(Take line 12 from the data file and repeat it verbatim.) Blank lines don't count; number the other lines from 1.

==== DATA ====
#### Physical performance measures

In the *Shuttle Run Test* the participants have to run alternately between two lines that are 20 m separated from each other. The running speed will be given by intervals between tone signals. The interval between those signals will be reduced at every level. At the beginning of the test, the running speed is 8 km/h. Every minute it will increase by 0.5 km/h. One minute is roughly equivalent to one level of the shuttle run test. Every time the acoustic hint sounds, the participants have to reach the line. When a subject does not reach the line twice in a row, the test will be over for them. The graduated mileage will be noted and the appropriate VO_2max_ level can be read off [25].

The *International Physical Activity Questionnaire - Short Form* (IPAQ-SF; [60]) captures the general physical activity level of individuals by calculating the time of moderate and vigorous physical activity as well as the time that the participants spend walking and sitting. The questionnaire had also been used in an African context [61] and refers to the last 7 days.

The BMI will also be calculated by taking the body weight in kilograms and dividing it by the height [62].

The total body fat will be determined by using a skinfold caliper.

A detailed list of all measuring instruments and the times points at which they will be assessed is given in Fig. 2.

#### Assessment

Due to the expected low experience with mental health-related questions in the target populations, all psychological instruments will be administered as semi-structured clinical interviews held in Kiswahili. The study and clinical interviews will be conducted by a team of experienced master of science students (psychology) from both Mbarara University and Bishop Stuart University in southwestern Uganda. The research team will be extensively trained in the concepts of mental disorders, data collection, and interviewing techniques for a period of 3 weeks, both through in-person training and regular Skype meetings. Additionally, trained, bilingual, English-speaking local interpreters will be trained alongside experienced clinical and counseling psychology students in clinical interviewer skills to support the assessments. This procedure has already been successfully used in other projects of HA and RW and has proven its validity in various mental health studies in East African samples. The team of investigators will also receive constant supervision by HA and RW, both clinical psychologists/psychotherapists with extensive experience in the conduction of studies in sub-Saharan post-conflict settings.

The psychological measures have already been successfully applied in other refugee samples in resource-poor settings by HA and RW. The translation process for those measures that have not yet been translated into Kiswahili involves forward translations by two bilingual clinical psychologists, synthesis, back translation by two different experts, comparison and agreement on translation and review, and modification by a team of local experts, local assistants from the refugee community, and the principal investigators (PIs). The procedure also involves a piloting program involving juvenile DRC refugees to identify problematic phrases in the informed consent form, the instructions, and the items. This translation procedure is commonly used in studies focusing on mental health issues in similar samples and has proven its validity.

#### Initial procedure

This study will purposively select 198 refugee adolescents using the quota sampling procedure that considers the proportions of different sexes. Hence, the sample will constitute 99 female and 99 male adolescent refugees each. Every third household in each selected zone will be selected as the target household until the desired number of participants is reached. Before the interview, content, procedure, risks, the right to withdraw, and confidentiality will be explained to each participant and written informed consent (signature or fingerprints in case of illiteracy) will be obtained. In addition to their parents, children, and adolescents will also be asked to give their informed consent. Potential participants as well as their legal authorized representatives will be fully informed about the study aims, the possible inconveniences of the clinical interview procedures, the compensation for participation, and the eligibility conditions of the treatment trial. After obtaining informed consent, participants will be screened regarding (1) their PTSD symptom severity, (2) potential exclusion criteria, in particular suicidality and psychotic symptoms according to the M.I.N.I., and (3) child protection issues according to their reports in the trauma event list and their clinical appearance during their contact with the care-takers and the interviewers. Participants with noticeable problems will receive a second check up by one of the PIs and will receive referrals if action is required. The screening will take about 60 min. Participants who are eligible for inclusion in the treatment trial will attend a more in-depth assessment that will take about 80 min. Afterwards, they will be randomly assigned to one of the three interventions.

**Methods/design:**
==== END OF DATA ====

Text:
**Methods/design:**